Second, the ACC negotiated away its first-, second- and third-tier rights in its 15-year deal with ESPN. In essence, the ACC controls very little of the football and basketball games it needs to drive folks to its network. (Many have thought the ACC needlessly bargained away its third-tier rights in its latest agreement, third-tier rights being the games ESPN passes on to distribute nationally or regionally.)

The ACC, as I understand it, would have to negotiate with ESPN to get the required games back and why would ESPN be interested in giving up property it already owns?

ESPN would represent a major voice in any channel launch and it is believed to be lukewarm on forming one, according to sources close to the discussions. ESPN currently has a contract to pay the ACC $3.6 billion over 15 years — averaging $240 million a year — for the conference’s media rights. It then sublicenses a syndication package to Raycom Sports, which, in turn, sublicenses some rights to Fox Sports Net.

To start a channel, the ACC believes that it needs something along the lines of 30 to 35 football games a year. Plus, it wants the rights to re-air games. It remains to be seen how many basketball games the conference would seek for a channel, but the Big Ten Network, by comparison, airs live more than 40 football games, 105 men’s basketball games and 55 women’s basketball games each season.

The ACC would draw its inventory of live games either from ESPN’s inventory — primarily the games that air on ESPN3 — or Raycom’s syndicated package.

I think it’s smart for the ACC to explore launching its own network. I think in the future more broadcast rights will be controlled by conferences and leagues and live events will also be distributed more and more through digital networks and not necessarily cable. The ACC has been building up its digital network.

I think it’s smart to explore. The Big Ten and SEC figure to hold greater and greater media advantages over the ACC, which needs to be smart in its future media strategies.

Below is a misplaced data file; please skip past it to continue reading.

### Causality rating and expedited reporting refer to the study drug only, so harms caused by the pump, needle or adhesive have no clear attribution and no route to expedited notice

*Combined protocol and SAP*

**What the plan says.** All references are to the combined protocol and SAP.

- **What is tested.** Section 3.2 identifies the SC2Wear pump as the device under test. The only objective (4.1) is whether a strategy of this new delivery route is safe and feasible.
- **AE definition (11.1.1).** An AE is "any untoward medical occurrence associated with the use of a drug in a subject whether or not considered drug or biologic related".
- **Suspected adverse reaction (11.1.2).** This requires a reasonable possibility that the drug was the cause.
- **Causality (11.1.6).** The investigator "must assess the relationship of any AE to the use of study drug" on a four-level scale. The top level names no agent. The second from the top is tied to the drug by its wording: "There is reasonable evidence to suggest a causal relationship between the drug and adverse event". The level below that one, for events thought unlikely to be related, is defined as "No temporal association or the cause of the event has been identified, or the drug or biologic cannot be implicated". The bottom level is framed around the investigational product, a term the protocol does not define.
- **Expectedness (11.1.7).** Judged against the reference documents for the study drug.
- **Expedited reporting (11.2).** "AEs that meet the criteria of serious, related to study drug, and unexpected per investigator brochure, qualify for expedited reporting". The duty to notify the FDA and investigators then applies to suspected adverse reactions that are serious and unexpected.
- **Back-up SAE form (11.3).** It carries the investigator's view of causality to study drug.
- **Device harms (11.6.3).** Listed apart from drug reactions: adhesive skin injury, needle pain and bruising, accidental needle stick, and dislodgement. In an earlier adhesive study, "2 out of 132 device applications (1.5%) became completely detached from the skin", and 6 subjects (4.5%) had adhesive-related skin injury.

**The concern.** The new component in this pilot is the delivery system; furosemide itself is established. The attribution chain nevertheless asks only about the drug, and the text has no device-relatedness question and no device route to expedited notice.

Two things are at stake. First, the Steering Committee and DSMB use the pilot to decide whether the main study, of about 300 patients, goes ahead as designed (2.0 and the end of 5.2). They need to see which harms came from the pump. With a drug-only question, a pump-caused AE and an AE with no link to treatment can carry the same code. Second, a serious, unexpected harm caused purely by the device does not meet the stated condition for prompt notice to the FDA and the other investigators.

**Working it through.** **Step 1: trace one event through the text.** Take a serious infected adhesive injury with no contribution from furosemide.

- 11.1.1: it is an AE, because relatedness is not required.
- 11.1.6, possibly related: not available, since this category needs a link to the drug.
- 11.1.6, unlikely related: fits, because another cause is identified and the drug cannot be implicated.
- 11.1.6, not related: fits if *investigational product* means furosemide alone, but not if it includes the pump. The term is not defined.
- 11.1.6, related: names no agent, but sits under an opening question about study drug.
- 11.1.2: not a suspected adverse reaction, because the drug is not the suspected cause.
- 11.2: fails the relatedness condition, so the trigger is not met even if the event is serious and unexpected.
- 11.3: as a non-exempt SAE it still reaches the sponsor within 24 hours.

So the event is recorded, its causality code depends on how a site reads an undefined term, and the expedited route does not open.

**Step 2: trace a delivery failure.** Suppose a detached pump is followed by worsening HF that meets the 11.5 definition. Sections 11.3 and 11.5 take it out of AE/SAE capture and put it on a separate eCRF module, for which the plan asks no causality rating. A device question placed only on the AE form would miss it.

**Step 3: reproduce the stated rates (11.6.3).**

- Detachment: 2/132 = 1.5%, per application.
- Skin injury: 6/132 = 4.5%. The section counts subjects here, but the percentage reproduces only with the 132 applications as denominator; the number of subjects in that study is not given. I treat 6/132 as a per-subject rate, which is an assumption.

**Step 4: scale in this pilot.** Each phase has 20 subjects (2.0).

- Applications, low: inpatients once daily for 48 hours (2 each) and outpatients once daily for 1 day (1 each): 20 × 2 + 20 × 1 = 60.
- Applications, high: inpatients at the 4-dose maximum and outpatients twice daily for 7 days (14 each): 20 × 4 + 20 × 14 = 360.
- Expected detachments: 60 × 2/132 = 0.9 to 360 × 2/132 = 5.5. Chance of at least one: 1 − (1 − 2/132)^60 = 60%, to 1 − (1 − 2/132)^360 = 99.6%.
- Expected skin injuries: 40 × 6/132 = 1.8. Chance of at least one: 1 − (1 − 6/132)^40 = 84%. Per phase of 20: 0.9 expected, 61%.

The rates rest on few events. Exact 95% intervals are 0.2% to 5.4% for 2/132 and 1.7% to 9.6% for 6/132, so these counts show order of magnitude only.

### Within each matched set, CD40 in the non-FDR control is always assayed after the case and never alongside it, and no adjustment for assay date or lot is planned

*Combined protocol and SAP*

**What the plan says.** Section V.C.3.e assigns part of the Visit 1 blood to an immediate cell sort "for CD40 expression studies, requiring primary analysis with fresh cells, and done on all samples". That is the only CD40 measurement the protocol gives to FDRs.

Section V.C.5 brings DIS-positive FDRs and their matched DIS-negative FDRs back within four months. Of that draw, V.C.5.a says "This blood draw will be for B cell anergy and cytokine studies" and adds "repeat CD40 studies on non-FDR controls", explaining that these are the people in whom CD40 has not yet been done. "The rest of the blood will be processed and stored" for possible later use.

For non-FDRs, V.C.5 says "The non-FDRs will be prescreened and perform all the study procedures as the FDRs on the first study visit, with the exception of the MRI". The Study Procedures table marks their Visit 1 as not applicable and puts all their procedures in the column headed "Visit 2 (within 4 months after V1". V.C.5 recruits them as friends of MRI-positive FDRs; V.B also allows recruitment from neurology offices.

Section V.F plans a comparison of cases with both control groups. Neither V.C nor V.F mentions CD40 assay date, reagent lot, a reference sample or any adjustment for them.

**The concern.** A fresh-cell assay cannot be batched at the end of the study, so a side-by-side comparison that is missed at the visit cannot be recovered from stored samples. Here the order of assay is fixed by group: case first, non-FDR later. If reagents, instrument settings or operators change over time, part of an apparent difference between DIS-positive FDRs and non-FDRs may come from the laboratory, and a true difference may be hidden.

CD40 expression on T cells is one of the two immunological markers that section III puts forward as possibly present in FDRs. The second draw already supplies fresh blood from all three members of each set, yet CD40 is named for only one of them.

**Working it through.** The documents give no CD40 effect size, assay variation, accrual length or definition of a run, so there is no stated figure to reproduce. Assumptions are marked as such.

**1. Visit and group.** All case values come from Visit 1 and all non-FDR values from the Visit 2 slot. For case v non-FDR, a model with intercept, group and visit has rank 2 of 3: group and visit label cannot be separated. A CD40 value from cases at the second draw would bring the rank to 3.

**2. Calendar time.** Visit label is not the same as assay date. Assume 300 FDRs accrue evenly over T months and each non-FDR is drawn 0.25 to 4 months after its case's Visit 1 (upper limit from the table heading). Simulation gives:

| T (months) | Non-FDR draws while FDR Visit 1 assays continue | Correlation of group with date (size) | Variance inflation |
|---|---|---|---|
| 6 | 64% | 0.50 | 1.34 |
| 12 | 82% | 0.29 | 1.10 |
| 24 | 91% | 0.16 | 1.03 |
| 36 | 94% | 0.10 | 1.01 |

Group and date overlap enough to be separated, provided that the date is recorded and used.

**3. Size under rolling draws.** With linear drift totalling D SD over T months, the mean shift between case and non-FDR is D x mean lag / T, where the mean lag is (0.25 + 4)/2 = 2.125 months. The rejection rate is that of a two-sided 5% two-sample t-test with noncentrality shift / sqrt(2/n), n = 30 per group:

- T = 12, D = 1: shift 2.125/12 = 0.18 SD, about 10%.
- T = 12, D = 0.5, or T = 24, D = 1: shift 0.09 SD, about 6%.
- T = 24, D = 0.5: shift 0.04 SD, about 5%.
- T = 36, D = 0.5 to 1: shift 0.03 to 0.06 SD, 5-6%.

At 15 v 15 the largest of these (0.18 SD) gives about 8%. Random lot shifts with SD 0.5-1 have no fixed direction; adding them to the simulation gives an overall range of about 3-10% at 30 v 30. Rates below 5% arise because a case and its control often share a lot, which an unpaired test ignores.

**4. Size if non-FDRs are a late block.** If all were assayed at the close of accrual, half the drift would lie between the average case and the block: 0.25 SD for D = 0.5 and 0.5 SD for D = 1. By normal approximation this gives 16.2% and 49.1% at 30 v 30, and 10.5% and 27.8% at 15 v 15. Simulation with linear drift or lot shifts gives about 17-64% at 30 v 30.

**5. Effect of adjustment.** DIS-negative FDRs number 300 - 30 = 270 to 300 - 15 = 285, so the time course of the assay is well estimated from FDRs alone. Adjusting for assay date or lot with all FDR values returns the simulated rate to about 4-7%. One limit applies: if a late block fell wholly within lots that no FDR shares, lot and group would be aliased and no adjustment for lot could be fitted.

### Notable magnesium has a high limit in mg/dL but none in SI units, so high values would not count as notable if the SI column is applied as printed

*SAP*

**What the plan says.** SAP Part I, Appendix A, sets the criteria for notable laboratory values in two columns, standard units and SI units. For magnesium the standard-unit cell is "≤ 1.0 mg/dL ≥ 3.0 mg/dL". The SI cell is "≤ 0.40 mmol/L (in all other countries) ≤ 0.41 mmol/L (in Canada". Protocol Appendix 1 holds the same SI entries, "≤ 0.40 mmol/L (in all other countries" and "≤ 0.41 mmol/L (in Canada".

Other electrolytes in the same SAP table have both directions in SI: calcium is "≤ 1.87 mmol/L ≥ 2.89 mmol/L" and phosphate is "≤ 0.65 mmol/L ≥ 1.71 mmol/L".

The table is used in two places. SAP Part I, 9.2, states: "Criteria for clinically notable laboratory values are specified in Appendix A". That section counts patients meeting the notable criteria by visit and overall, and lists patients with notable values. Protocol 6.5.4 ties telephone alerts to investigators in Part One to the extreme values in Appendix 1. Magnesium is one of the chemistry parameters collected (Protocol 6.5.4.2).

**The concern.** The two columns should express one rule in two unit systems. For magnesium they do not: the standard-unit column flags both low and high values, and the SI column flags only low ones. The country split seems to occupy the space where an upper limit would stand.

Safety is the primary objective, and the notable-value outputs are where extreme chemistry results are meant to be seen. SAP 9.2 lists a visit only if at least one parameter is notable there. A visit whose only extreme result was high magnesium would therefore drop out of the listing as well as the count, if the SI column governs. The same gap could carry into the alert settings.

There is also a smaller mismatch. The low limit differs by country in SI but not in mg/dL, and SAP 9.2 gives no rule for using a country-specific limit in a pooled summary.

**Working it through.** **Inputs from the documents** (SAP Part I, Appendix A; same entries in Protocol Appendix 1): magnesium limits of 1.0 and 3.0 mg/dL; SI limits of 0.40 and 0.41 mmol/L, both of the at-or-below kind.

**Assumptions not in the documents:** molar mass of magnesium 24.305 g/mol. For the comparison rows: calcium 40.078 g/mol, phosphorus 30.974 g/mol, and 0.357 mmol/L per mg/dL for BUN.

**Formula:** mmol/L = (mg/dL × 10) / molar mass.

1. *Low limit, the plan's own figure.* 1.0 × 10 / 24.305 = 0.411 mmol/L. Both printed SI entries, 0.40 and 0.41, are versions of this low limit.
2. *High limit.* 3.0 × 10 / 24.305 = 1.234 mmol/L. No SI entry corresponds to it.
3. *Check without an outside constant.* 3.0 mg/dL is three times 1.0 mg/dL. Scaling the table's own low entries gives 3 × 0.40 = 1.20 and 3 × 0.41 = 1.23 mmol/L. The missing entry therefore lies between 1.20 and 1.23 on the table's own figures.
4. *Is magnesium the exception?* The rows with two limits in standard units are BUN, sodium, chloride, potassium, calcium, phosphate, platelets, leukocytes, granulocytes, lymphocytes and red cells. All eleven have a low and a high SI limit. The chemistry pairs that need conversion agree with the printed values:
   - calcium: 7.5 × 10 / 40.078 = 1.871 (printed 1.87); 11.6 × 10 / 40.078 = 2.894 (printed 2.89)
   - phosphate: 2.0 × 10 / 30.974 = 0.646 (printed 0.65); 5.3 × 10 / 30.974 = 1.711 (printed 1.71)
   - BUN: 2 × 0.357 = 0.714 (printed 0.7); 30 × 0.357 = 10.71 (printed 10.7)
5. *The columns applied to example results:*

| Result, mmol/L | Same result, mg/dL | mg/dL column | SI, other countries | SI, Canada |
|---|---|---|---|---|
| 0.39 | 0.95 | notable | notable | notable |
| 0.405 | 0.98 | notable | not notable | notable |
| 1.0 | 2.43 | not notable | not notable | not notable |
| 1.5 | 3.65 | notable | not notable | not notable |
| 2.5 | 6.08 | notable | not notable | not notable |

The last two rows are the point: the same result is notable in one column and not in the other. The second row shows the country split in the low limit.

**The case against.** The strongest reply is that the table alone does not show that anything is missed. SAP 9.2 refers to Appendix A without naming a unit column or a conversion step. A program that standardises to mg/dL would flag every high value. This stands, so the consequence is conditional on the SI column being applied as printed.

I think it’s smart to think about, but I’ll be curious to see in the short term if this is really a viable possibility.

2 thoughts on “So now it makes sense, well, sort of …

  1. I don’t have cable. I have an antenna for network coverage and use a friend’s account for the WATCHESPN app. At bottom, I’ll go to a bar or a friend’s house to watch a game. I’m not going to pay $100 a month to Comcast for the 6-8 channels I care to watch. So I think the B1G (and now the ACC?) is wrong to try to build it’s network based upon subscriber fees. With the advent of programs like Netflix and Hulu on the Wii or AppleTV, and now that many TVs themselves have wireless built in, the technology is already out there for “apps” for the conference networks and ESPN alike. A football-only package or a monthly/annual subscription cuts out the cable middleman. Sure, there are contracts to work out, but that’s the easy part now that the technology is in place. Now maybe a conference could sell a package like NBA League Pass for the football season for $100 or more, but that’s going to be the way things go, not $0.80 from every cable subscriber.

    • I completely agree. The future of distribution is online, not as part of a bloated cable package. Give me the option to purchase a season pass for online distribution of ACC football/basketball/etc. and I, along with many others in the most recent generation of ACC alumni, would do it gladly.